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Brian McGrory named Globe’s new editor

Brian McGrory’s career has been mostly at the Globe.Essdras M Suarez/ Globe Staff/Globe Staff

Brian McGrory, a 23-year veteran of The Boston Globe who has led groundbreaking coverage of corruption as an editor and whose columns have made him an essential voice in the region, will become the news organization's next editor.

McGrory, 51, will take over the job immediately, replacing Martin Baron, who left last week to become editor of The Washington Post. McGrory will report to Globe publisher Christopher M. Mayer.

The move puts New England's largest media organization under the leadership of a Boston native who has spent most of his career at the Globe. McGrory, who will give up his column in the Metro section, will oversee the editorial direction of the newspaper and its websites, and


"The Globe's journalism is thriving, and my goal is to inject even more urgency," McGrory said. "We need to make sure our journalism is relentlessly interesting and important, and we need to do our job with a sense of humanity, a dose of humor, and the courage to hold people in power accountable."

Upon being introduced as the new editor Thursday, McGrory­ received prolonged applause from a crowded room of Globe staffers, many of whom have worked alongside him in the newsroom for years. He told them he was honored to accept the position, recounting that his first job was delivering 52 copies of the Globe on a paper route in Weymouth, where he quickly set his sights on becoming a reporter for the newspaper.

"The only thing I ever wanted to do with my career was write for the Globe," McGrory said. "When I finally got a job here at age 26 or 27, my parents opened up the Sunday paper that first morning and saw my byline and stood on our patio in Weymouth and cried."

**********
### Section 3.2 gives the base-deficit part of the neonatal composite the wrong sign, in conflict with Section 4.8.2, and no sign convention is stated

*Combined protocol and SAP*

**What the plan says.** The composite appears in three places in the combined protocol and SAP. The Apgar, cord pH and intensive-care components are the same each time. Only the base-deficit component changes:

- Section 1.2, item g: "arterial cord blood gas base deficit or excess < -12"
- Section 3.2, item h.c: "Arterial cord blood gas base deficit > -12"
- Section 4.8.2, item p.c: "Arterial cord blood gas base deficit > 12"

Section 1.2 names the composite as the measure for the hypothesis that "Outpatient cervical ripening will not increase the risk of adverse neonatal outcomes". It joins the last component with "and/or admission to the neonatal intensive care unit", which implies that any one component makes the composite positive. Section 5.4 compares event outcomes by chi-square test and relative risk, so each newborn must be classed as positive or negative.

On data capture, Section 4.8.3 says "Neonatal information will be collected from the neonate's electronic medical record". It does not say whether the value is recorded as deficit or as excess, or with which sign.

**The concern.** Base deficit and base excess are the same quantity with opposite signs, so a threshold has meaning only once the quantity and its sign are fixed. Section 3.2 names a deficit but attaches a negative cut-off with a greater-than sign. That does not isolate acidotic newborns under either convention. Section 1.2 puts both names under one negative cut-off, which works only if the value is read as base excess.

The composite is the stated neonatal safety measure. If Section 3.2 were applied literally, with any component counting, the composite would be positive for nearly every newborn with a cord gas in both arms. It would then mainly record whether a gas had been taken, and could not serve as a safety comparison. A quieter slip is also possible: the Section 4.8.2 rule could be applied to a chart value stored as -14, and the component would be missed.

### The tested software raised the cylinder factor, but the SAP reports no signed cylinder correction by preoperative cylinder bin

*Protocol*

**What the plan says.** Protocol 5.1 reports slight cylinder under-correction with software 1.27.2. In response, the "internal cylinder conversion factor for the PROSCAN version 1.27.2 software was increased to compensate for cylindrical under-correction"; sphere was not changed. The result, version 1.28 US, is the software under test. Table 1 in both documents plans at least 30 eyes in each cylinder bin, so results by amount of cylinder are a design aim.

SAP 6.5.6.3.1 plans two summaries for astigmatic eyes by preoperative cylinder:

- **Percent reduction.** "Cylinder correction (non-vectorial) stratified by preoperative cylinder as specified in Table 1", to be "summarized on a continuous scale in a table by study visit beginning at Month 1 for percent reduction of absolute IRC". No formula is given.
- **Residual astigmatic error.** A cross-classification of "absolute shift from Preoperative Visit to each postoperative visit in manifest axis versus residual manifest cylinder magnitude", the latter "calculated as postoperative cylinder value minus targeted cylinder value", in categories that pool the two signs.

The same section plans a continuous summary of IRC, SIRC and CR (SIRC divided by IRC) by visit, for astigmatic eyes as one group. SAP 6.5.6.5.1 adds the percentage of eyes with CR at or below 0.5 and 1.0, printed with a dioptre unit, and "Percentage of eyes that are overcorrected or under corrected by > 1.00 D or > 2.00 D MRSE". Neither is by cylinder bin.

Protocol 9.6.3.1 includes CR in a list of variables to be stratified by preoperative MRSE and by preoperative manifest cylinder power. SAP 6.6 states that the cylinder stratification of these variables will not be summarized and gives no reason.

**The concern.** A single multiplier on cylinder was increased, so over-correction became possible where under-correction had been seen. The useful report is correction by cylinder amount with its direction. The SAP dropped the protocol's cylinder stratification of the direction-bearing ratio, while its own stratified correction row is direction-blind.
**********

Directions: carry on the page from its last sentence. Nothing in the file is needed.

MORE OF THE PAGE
McGrory becomes the 12th editor in the 140-year history of the Globe.


Mayer said he selected McGrory­ because of his passion for the region and for his demonstrated skill as a writer and editor.

"Brian has distinguished himself throughout his career," Mayer said. "He will continue to emphasize the accountability reporting that has been the Globe's trademark, combined with narrative storytelling that gives readers a strong sense of our unique community."

McGrory takes the helm as the Globe, like all news organizations, confronts financial challenges brought on by an ­ever-shifting media landscape, with more and more readers consuming news and information online through a wide variety of formats and devices.

While print circulation has declined in recent years to about 230,000 for the daily newspaper and about 372,000 on Sunday, ranks among the nation's largest newspaper websites, with 7.6 million monthly unique visitors. Last year, the Globe launched, a subscription-only website that now attracts 1.7 million monthly unique visitors.

McGrory said improving the organization's digital offerings will be a priority, but he intends to emphasize strong enterprise reporting and in-depth coverage of local and national events. He lauded the Globe's recent project on secrecy within the nation's immigration system and this week's "68 Blocks" ­series, a narrative report on life in a troubled section of Dorchester.